Malcolm Griffiths quickly got to know the Chilean football scene. Originally from Manchester, England, he arrived in the late 1990s to scout talent.

Griffiths’ brother was a card-carrying player agent, and South America was a hotbed for talent. So Malcolm spent his days trying to sign youngsters to contracts.

Despite having no scouting experience, he befriended Chilean national team manager Nelson Acosta and, in time, learned to discern which kids had promise.

“The first one we signed was Gary Medel,” said Griffiths.

Medel is a midfielder who rose to fame playing for the Chilean national team in the 2014 World Cup. The same summer, he was sold to Italian side Inter Milan for US$10.7 million after having played for Cardiff City and Sevilla.

The Griffiths brothers, however, had known — and signed — him when he was just a kid. Unfortunately, they lost him as a client before the fame and dollars poured in.

“We actually had him too soon,” said Griffiths, “because it’s virtually impossible to get a young player from Latin America into a Premier League club — or any club in England.”

He cites right-to-work rules mandating anyone from outside the EU must be of the “highest caliber” to get a work permit. To qualify, foreigners must have played in 75% of their senior national team’s games during the previous two years — a high bar few young players meet.

Though he lost Medel, Griffiths learned what true young talent was by meeting other Chilean stars — Alexis Sánchez, Arturo Vidal, Claudio Bravo — when they were teenagers. He left Chile to apply these lessons in Colombia while representing the Bolton Wanderers, an English club in the Premier League.

Griffiths ran scouting camps to find young players. It started small in December 2011 with 140 boys training for a few days aside U.K. coaches. He took the best four players to England to compete and visit Bolton’s grounds. Griffiths recalls looking at all the kids at the camp’s closing ceremony. “I realized at that moment how important this all was to young players,” he said.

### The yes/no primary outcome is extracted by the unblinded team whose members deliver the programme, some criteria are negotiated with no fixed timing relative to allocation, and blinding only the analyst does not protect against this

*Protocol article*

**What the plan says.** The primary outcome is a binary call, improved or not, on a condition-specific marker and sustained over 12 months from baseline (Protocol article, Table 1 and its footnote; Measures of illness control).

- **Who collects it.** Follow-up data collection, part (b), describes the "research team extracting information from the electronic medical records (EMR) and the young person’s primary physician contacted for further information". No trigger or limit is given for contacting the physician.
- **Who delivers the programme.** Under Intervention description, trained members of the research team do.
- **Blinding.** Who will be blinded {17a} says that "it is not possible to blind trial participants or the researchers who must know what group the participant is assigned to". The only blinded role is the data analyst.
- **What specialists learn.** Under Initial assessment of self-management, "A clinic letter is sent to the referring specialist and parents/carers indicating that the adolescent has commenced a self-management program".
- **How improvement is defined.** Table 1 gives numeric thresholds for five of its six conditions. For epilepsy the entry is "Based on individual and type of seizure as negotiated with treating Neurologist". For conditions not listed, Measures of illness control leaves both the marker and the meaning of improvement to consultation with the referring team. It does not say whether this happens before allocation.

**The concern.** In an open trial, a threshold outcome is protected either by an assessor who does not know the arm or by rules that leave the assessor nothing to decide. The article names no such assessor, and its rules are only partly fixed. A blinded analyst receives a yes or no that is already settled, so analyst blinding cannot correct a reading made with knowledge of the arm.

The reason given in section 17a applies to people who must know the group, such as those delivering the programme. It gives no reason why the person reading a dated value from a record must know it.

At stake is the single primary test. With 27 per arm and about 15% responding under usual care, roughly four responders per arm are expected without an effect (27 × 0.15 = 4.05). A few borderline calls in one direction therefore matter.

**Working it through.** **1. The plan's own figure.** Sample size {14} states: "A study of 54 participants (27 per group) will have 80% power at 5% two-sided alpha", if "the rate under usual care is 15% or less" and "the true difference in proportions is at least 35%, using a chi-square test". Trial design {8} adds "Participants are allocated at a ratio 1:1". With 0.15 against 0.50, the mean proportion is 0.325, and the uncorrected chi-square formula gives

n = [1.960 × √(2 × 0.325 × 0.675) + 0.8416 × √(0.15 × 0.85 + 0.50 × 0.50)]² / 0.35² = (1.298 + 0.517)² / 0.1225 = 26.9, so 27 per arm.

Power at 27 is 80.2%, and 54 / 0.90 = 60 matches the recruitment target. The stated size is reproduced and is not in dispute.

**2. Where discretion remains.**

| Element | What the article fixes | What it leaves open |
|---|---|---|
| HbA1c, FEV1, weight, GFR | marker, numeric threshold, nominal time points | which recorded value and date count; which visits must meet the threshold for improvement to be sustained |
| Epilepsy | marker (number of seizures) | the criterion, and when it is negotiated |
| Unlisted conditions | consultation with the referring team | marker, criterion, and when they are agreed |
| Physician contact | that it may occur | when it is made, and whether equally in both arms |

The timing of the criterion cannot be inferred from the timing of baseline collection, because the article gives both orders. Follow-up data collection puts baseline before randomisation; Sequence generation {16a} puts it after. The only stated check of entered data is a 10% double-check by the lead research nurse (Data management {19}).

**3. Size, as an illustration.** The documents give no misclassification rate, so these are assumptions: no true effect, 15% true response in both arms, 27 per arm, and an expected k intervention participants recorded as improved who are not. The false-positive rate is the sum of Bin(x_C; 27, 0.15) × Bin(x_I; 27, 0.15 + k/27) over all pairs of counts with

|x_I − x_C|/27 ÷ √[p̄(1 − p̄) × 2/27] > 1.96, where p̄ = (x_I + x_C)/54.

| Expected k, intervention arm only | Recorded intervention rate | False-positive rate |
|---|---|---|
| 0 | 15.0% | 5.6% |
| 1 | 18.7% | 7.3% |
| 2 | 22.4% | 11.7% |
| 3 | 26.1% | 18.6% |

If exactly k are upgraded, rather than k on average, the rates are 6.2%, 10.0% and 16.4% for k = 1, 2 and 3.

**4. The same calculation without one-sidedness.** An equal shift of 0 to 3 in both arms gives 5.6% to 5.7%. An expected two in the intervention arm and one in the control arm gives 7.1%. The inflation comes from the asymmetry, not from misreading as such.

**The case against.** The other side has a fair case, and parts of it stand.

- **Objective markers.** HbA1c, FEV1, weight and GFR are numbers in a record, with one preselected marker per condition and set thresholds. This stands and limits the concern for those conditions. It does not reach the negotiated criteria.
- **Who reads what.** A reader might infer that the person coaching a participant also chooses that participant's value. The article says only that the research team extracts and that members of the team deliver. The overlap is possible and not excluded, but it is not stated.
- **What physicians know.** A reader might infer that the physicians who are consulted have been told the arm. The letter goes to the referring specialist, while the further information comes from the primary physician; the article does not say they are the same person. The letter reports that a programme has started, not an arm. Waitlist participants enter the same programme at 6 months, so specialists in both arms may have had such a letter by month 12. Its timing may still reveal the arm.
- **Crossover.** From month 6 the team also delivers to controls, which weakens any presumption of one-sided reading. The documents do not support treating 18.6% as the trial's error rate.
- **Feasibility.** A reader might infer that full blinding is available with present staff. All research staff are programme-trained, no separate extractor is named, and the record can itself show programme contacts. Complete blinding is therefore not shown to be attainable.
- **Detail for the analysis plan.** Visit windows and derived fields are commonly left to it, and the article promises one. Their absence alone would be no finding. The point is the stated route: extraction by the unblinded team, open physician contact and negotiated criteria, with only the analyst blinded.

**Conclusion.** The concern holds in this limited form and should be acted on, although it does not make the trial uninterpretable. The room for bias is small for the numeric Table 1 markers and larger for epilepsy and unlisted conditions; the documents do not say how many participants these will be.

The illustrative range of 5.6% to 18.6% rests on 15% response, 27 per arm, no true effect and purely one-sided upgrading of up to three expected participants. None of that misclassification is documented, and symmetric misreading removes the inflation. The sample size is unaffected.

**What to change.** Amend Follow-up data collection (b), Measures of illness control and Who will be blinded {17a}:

The next camp in 2012 was even more ambitious. More kids attended, and this time he took dozens on tour. “We had 80 kids on a plane…going to England for a week,” said Griffiths. They lived like real players for four days at the hotel in Bolton’s stadium and traveled to Manchester United’s hallowed Old Trafford to tour the stadium.

Half the kids — some as young as 12 — had never been on a plane. So stepping on the same field where Cristiano Ronaldo used to play was life-changing. It was for Griffiths, too, and the experience led to an agreement with Bolton to form a youth club called Alset Bolton in Bogotá in July 2013.

He launched with just 30 kids, but the club grew to 400 within 18 months. It has had astounding success on the field in this short time. His apartment is lined with trophies, and he credits disciplined, rigorous training for the rise from local startup to city powerhouse.

The approach isn’t typical in Colombia, but he says the kids appreciate how seriously the operations are run.

The trips to England have continued but are now less about tourism and instead about competition. Alset Bolton has won trophies — the Under-12 English Super Cup — and competed in the prestigious Milk Cup in Northern Ireland. Yet, even as titles and international trips become routine, he knows that most kids will never go pro.

Few make it. Even with 1,200 youth football clubs in Bogotá and more than 22,000 registered kids playing, there are not many Gary Medels.

But he has seen horror stories of unscrupulous agents and coaches who take advantage of kids. Too many will ask for a US$3,000 payment and promise to  turn them into a star. Scandals reveal cases of Colombians who are shipped to Argentina but then barely play and live in squalor.

“In this industry, there are a lot of people willing to make false promises to young players — who prey on the kid’s desire, and the parents’ desire, for them to become professional football players,” he said.

At Alset Bolton, a few kids do have real promise. One 14-year-old who trained with Alset for three years is destined for the pro ranks, likely in Italy. Another 18-year-old got a trial with a big club in Chile. Still, Griffiths realizes most are only going to become adults — not pros. “We’re very careful not to make false promises to these boys,” he said.

One reason Griffiths tries to be honest with everyone is the price. At $220,000 pesos (US$75) per month, it is expensive to train with Alset. This gets four training sessions each week, but the lowest-level teams cost $30,000 pesos (US$10) each month.

He says the fees go to certified coaches and renting time on the best fields in Bogotá. While the cost is high, he says the club is investing in the top-tier training not rolling in profits.

There are also scholarships available. Griffiths says he has subsidized US$40,000 in training and travel, and he wants to expand that through sponsorships. He also makes the club about more than football, offering English lessons to kids.

Alset Bolton also has an arrangement with Myerscough College in England, where kids can get a degree and play football on a two-year exchange. Several kids have already gone and more are going in the fall.

Griffiths knows this type of development — discipline and education — will benefit more of his kids in the long run. He is proud of the championships, but just as excited to add degrees and English-language proficiency scores to the club’s trophy case.

More than putting a ball in the net, these are the goals that will lead to lifelong success.